Enrique Velasco’s hometown of Cochabamba, Bolivia, lies in a valley adjacent to the Andes. His main exposure to agriculture, he says, was as a student at Zamarano, a Honduras-based university that draws agricultural students from throughout Central and South America and the Caribbean. Velasco studied agribusiness management, which he sought to balance with a horticulture-focused project in the internship that Zamarano requires before graduation. “I knew about the work of my current advisor, Ariana Torres,” he says. Torres, associate professor of horticulture and agricultural economics, is a Zamarano alumna. “I asked my internship mentor if I could apply to Purdue to see if there was a chance to work with Dr. Torres. She was looking for an intern, so everything aligned for me. Once I arrived here, I worked really hard to get my shot for a master’s degree.” Velasco completed his internship in spring semester 2019 and continued to work on his thesis — on the economic impact of plant growth regulators — after he returned to his home university. He presented his research at an American Society for Horticultural Sciences conference, earned his bachelor’s degree, and returned to Purdue in January 2020 to begin his master’s program with Torres’s guidance. “Grad school is a big learning curve, and I think Dr. Torres has helped push me into being a better researcher,” he says.
Velasco’s research focuses on consumer perceptions of food safety, specifically fresh vegetables. To better understand consumer preferences, he clustered a range of variables related to nutrition, environment, food labeling, and government regulations and procedures. After studying consumer behavior and qualitative methods, he developed a national survey in which consumers prioritized the variables. He has analyzed data from about 1,700 respondents and is writing his results. Velasco says combining this horticulture and agricultural economics focus with his agribusiness background has strengthened his ability to communicate through extension and helped prepare him as a teaching assistant for Horticulture 101.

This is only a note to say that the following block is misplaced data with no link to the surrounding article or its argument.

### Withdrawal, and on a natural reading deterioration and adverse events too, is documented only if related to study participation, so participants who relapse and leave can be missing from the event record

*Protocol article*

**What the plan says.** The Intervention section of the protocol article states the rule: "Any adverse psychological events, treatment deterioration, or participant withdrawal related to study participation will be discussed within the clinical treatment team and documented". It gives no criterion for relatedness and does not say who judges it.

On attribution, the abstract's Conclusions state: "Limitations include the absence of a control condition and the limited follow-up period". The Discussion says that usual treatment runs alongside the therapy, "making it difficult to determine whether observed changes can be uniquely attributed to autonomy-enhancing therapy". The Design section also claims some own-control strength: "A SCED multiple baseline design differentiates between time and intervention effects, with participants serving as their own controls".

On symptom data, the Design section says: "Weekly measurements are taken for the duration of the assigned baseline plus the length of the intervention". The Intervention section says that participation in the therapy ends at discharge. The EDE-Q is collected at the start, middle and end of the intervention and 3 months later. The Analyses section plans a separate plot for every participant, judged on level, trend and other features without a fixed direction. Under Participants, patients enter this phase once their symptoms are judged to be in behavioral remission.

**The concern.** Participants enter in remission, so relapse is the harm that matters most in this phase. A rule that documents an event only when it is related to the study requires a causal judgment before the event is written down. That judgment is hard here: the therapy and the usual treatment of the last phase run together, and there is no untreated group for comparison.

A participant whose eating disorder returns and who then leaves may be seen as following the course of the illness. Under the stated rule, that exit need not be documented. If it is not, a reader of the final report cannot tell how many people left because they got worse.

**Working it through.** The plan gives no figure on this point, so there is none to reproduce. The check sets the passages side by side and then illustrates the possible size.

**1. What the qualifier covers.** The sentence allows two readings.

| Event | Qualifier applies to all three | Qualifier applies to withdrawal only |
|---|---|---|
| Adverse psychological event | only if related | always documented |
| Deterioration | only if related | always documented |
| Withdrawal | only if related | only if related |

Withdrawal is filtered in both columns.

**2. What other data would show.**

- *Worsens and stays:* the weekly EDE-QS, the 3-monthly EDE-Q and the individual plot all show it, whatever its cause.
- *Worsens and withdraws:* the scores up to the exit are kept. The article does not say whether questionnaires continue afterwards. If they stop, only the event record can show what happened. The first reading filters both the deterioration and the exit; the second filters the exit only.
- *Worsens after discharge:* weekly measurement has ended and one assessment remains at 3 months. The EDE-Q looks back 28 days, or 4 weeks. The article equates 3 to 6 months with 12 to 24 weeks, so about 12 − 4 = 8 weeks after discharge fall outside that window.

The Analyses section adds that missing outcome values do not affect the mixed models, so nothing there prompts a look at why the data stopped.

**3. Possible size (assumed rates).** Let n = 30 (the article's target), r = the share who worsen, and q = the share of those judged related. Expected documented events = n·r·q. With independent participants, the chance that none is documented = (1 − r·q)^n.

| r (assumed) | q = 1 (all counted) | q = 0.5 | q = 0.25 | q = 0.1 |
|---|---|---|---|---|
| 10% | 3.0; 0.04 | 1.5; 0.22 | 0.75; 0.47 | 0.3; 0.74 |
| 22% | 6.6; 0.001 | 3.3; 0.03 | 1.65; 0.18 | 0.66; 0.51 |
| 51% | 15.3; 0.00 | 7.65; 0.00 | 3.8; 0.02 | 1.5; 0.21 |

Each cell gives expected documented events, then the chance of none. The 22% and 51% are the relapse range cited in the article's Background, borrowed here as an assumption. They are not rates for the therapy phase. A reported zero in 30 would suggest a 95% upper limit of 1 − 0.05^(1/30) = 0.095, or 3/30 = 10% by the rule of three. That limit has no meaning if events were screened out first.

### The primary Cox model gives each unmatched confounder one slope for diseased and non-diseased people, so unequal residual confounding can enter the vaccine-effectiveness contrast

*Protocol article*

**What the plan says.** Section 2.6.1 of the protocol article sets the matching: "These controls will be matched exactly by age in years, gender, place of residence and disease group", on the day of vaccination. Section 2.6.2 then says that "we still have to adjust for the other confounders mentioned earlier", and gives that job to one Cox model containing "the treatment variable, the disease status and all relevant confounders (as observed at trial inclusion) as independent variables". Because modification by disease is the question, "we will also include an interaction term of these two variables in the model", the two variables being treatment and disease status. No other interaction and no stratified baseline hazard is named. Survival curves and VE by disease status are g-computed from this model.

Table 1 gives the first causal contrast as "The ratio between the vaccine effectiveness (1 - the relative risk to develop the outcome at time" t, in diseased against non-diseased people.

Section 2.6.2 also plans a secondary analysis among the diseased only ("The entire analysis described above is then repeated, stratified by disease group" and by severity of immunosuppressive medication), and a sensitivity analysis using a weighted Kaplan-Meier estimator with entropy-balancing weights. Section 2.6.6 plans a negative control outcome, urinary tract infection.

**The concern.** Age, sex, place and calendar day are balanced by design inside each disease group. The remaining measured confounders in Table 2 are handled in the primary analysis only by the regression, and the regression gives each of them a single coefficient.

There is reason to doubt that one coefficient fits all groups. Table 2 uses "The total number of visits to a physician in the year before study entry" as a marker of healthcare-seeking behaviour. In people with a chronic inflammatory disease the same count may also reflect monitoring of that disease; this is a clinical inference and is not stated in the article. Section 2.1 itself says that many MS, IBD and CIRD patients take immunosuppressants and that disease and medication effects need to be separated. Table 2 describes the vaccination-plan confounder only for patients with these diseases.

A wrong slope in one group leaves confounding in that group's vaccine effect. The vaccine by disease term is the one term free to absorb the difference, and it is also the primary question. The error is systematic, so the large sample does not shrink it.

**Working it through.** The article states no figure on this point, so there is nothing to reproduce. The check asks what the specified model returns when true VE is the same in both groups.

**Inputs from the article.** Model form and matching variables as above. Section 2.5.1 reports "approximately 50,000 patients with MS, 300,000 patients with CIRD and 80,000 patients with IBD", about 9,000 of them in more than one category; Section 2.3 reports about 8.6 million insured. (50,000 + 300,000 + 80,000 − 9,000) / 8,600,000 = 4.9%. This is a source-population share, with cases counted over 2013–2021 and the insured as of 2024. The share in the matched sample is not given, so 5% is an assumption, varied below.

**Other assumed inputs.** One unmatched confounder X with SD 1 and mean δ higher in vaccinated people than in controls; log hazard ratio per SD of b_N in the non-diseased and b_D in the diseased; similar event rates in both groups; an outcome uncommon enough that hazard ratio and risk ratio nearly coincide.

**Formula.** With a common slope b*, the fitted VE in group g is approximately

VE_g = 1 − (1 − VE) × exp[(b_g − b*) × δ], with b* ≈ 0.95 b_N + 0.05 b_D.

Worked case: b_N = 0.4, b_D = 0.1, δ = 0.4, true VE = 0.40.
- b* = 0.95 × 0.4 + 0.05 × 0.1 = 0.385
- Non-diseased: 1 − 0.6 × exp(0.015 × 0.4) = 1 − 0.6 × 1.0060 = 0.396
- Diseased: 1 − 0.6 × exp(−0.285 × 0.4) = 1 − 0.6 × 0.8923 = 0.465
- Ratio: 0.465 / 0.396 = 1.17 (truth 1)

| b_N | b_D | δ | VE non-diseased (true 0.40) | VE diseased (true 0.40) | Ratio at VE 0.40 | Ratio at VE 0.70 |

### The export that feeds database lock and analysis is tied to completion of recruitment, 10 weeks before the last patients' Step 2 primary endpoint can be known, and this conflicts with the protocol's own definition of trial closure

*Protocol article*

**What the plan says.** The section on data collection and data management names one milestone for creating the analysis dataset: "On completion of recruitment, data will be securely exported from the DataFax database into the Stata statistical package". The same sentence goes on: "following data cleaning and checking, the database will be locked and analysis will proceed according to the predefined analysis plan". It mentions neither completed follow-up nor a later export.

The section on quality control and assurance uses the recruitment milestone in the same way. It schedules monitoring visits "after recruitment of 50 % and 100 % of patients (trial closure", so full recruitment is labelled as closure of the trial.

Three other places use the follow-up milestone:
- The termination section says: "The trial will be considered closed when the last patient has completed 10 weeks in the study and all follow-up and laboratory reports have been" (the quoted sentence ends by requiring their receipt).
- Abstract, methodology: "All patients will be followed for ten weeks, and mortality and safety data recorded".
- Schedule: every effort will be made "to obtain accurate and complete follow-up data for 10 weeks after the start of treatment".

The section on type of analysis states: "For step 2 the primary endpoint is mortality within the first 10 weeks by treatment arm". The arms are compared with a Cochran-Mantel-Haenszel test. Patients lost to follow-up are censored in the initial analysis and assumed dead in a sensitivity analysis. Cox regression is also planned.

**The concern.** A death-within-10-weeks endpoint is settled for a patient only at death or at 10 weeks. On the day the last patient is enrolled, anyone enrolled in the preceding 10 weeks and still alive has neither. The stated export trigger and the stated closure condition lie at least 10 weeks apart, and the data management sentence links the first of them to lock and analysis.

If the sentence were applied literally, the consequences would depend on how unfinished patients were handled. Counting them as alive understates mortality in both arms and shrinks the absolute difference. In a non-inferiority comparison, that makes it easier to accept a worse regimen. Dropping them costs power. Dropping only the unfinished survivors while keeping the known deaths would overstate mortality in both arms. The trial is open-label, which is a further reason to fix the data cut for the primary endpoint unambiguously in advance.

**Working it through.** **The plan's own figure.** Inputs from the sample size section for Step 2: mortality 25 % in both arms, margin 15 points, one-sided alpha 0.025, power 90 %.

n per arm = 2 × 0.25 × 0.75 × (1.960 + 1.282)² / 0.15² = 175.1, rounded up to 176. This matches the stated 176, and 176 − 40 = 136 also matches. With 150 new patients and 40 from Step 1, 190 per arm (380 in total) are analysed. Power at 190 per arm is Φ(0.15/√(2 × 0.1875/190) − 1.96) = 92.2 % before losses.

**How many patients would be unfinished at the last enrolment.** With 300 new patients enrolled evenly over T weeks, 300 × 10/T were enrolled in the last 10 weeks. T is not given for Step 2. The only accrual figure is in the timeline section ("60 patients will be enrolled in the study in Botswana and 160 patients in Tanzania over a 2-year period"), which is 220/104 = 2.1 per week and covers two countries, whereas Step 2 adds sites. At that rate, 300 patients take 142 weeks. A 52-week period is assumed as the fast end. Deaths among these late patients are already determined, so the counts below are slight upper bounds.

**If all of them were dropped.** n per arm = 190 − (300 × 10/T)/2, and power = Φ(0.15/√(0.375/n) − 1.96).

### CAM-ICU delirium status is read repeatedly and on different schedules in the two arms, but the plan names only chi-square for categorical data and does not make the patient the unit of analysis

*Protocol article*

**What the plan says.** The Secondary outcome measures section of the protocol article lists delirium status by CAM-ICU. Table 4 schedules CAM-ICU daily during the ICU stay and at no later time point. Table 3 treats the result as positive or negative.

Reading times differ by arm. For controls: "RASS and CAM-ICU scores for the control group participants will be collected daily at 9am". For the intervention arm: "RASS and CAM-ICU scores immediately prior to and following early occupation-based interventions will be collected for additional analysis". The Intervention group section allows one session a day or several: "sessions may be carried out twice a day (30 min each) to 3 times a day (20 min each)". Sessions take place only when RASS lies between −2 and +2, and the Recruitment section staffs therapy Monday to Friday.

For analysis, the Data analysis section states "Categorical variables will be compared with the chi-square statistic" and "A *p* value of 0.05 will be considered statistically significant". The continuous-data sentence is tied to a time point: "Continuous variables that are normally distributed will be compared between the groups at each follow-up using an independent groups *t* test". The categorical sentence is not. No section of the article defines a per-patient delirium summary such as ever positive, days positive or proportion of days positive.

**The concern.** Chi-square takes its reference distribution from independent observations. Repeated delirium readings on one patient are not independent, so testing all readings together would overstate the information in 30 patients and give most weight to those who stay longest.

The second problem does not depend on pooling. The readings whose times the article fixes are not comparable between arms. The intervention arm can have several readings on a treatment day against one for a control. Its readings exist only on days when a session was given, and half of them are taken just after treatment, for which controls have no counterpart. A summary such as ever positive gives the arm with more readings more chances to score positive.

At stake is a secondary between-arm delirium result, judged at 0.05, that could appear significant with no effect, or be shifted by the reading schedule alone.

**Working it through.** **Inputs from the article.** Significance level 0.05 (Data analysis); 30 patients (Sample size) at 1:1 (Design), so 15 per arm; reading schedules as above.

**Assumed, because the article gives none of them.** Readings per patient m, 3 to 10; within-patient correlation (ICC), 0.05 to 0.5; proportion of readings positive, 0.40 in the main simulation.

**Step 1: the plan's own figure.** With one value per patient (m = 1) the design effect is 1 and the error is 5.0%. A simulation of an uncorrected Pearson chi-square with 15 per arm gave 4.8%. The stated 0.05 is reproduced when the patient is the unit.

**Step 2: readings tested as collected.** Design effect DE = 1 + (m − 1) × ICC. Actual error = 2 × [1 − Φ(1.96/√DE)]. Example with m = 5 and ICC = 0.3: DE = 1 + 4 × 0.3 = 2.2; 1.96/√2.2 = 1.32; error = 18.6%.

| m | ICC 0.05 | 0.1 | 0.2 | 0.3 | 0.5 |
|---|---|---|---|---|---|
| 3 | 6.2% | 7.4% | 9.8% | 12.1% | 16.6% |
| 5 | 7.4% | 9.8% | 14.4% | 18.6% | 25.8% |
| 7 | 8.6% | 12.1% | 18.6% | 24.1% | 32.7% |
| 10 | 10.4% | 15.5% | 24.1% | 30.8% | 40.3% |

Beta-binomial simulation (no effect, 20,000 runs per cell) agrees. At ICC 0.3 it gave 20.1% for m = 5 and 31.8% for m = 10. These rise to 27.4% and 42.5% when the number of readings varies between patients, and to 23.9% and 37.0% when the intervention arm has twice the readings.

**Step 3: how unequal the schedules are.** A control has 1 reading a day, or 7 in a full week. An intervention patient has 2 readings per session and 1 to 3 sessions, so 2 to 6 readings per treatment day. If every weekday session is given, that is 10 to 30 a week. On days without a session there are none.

Velasco wrote three extension articles for the landscape industry based on his internship work on plant regulators. “Extension has been the best way for me to get in learn how to jump from academia to the real world — to translate what we have done to something reachable for farmers, for consumers,” he says. Presenting at conferences has boosted his English proficiency as well as his confidence, and he earned honors in the Agricultural & Applied Economics Association graduate student extension competition.
Velasco hasn’t decided on next steps and plans to explore both PhD programs and opportunities in industry. Outside of the department, he most enjoys spending time with friends and his involvement with the Association of Zamorano Alumni. He is also an avid outdoor cyclist and runner who has set his sights on future triathlons. “Sports have helped me with management of stress and my mental health and focus,” he says.